Fridge / The Dark Knight

Fridge Brilliance

  • The two heist henchmen not let in on the "Kill Our Partners" ploy were Dopey and The Bus Driver (name never given)... the first to be killed, and the one The Joker planned to kill himself.
    • Grumpy confronts Bozo (The Joker) about the doublecross right when his own job was finished and thus the exact moment he surmised Bozo would assassinate him.
  • The Bank Manager's tactics were actually pretty sound. Out of the three heisters (that he knew about), only one was holding a submachine gun (Chuckles had a MAC-10). The other two were holding pistols (even though Bozo's was a full automatic pistol). Once he took Chuckles out, he had the others outgunned (his shotgun was far more lethal at close quarters than any pistol could be).
  • Dent's coin, which is in fact a Two-Headed Coin: He flips it several times, as if to make a decision based on the outcome (at one point conning Rachel into agreeing to go out with him if it comes up Heads). The coin always comes up heads because Harvey Dent always does the right thing. Tails isn't an option. It's only when he becomes Two-Face, and one side of the coin is defaced that any other outcome becomes possible for him.
    • A lot of critics referred to the film bordering on tragedy; the structure of the film makes a little more sense if you keep in mind the traditional five-act arc of Shakespearean dramas, in which the climax comes earlier than a traditional three-act arc and ends on a lengthy, melancholy resolution (in this case, Dent holding Gordon's family hostage).
  • During the scene where Batman interrogates Joker, Joker cautions him that striking the head first makes the victim fuzzy. Minutes (and several head-slams) later, he gives Batman the correct addresses, but mixes up the hostages. Though the Joker gave him a Sadistic Choice and intentionally mixed up the addresses, it could almost be Black Comedy. He did warn Batman that the victim's head gets fuzzy…
    • Bearing in mind that the Joker does things like this adds an extra twist to the scene with the two barges. What would have really happened if someone had pushed their detonator? Were they wired to their own barges, to another building, or was the one in Joker's hands the only working one? This makes the Prisoner's Dilemma even more complicated if the occupants of both boats think that their detonator won't blow up the other boat.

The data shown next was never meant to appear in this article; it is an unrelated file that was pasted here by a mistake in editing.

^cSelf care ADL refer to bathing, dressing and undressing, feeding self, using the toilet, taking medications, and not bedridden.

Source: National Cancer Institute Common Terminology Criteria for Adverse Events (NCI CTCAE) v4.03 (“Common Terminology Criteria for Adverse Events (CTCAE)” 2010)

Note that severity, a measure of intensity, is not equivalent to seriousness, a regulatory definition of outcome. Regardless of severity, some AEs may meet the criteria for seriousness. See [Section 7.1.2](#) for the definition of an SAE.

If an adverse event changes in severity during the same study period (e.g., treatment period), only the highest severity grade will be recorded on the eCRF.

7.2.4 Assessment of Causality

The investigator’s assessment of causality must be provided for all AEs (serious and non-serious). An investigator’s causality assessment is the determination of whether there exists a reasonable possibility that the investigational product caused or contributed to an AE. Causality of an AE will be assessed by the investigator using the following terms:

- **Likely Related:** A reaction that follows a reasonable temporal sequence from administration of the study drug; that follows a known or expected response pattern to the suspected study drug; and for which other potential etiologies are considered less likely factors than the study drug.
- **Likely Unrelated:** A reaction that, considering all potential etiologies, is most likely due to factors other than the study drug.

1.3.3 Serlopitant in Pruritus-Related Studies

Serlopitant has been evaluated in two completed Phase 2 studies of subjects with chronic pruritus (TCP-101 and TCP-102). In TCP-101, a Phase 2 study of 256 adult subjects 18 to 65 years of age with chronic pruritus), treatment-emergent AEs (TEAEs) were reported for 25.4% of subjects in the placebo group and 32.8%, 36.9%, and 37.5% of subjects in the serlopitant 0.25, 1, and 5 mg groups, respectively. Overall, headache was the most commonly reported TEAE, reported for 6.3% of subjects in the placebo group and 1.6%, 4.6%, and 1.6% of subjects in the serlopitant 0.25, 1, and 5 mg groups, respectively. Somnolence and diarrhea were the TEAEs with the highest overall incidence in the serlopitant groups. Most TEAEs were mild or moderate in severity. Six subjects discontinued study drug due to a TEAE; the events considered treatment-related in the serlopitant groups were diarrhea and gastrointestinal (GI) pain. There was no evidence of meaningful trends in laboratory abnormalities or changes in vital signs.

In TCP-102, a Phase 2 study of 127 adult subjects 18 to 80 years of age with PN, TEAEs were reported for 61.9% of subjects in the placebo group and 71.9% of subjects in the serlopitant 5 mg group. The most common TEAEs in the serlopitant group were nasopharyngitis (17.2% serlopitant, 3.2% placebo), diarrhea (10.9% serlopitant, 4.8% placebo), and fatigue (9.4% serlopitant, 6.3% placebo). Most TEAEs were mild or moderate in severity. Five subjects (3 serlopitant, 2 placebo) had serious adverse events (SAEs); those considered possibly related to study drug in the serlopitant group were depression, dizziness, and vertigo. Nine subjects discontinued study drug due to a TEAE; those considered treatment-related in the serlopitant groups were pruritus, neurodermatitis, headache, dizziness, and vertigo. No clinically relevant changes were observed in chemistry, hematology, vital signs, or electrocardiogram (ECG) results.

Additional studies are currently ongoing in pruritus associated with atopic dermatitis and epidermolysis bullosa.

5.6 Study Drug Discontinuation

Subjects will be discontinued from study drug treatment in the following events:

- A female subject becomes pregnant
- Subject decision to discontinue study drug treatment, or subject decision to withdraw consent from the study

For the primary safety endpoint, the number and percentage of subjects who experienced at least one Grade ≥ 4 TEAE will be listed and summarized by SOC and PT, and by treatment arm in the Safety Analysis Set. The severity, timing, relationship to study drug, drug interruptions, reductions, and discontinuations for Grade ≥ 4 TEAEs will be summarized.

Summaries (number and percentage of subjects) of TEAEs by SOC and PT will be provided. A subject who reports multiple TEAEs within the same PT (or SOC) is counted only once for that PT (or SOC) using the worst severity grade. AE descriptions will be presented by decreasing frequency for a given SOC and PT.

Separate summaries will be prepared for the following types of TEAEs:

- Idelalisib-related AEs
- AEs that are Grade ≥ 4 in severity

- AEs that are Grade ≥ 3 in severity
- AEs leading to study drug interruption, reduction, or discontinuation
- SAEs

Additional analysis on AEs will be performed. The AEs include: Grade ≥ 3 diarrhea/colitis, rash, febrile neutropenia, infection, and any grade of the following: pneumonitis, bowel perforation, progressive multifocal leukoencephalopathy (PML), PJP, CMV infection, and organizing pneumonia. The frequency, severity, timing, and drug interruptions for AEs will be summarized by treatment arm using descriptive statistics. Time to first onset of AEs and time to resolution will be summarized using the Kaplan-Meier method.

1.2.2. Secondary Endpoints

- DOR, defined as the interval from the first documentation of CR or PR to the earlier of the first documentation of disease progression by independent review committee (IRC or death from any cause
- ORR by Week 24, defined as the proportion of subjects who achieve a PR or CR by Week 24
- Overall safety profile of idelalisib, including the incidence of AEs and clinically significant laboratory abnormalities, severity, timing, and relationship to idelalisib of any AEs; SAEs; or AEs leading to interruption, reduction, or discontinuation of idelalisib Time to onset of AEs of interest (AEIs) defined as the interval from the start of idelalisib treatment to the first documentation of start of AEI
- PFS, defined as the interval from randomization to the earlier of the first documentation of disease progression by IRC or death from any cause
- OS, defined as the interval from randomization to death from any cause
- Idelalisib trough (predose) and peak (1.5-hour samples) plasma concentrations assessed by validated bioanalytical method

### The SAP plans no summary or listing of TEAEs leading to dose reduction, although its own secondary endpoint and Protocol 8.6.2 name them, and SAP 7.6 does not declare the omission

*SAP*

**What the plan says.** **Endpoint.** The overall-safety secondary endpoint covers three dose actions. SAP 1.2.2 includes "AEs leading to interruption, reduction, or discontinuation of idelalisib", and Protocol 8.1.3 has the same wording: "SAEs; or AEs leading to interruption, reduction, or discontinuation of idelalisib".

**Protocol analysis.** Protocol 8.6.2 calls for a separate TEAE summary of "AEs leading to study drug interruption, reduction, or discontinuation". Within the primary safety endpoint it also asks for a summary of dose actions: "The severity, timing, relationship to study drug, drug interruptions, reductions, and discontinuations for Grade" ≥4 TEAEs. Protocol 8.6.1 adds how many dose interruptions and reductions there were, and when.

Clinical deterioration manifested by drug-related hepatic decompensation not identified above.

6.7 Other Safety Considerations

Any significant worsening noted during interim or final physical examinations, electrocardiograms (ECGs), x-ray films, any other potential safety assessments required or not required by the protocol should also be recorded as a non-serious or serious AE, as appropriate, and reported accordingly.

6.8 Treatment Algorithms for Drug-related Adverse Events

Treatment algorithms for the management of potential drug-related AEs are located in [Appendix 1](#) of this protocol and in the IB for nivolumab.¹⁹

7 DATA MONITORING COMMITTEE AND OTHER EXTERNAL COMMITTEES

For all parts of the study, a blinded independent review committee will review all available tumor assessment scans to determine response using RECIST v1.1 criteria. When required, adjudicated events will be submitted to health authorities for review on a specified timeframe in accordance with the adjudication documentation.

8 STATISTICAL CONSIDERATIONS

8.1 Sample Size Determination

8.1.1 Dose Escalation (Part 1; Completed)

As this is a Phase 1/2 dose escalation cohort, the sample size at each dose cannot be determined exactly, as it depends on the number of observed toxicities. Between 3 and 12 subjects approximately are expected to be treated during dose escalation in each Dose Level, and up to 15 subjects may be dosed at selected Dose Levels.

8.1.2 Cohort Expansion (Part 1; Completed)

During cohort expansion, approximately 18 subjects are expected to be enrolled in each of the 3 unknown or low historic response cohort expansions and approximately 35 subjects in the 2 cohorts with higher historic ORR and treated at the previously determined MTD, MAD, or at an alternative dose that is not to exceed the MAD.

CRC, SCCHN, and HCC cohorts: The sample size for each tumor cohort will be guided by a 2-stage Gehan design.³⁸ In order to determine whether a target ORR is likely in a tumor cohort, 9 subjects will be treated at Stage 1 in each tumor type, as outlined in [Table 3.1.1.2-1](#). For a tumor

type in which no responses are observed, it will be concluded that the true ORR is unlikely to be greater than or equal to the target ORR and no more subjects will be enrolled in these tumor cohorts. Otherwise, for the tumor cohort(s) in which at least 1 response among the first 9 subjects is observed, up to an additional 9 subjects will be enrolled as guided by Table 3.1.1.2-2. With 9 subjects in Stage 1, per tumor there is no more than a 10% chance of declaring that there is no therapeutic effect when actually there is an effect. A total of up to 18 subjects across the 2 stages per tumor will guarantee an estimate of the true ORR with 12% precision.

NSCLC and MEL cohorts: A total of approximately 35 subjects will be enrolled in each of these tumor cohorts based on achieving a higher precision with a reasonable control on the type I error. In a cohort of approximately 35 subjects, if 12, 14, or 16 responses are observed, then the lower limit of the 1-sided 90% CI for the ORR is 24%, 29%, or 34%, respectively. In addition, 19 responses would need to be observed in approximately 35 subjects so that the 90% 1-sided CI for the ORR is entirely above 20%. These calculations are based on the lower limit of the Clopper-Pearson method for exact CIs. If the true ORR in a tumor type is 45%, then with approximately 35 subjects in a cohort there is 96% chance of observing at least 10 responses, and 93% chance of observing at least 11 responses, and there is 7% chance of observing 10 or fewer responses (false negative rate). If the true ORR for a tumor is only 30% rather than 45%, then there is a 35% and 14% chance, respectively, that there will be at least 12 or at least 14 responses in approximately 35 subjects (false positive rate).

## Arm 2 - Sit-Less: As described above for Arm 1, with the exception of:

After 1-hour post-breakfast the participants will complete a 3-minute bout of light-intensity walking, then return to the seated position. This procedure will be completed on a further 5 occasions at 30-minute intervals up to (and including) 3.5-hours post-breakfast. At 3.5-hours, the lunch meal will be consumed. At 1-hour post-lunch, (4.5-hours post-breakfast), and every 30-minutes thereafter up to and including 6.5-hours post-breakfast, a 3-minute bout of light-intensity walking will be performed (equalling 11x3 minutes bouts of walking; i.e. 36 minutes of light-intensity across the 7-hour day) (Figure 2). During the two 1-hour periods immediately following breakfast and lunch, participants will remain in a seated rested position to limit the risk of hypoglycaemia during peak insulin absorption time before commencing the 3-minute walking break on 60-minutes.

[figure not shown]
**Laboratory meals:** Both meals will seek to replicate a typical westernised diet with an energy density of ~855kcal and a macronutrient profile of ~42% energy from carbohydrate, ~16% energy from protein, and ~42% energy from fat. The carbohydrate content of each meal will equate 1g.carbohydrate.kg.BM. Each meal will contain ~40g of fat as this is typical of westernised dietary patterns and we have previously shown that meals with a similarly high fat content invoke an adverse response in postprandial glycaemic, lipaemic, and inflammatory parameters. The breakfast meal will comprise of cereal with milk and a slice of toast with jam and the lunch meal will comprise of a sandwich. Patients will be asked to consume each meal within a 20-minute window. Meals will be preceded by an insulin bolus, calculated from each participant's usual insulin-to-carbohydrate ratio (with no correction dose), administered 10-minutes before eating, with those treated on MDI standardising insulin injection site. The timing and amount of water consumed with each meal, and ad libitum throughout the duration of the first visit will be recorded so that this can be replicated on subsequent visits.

• During really tense moments (such as when Batman is interrogating Joker), the soundtrack takes on a a high pitched tone, automatically making the viewer nervous.
  • In the climax, Batman tells Harvey that Joker chose him because "he wanted to prove that even someone as good as you could fall". So, in other words, Joker wanted to bring one of Gotham's best people down to his level. Sound familiar? The only difference is that this time, The Bad Guy Wins.
    • That's not all. By doing so, Joker indirectly made good on his promise of forcing Batman to break his one rule.
  • Joker's Game of Chicken with the Batpod basically sums up why he's such an effective supervillain in one scene. Batman relies on fear and intimidation to beat criminals. But the Joker is something he's never faced before. The Joker is someone who's not afraid of him. While any other criminal would get scared and run, Joker just takes a gun and screams at Batman to hit him. Either because he know full well that Batman won't actually do it, or (judging by his reaction after Batman didn't do it) because he actually wants him to. Probably both.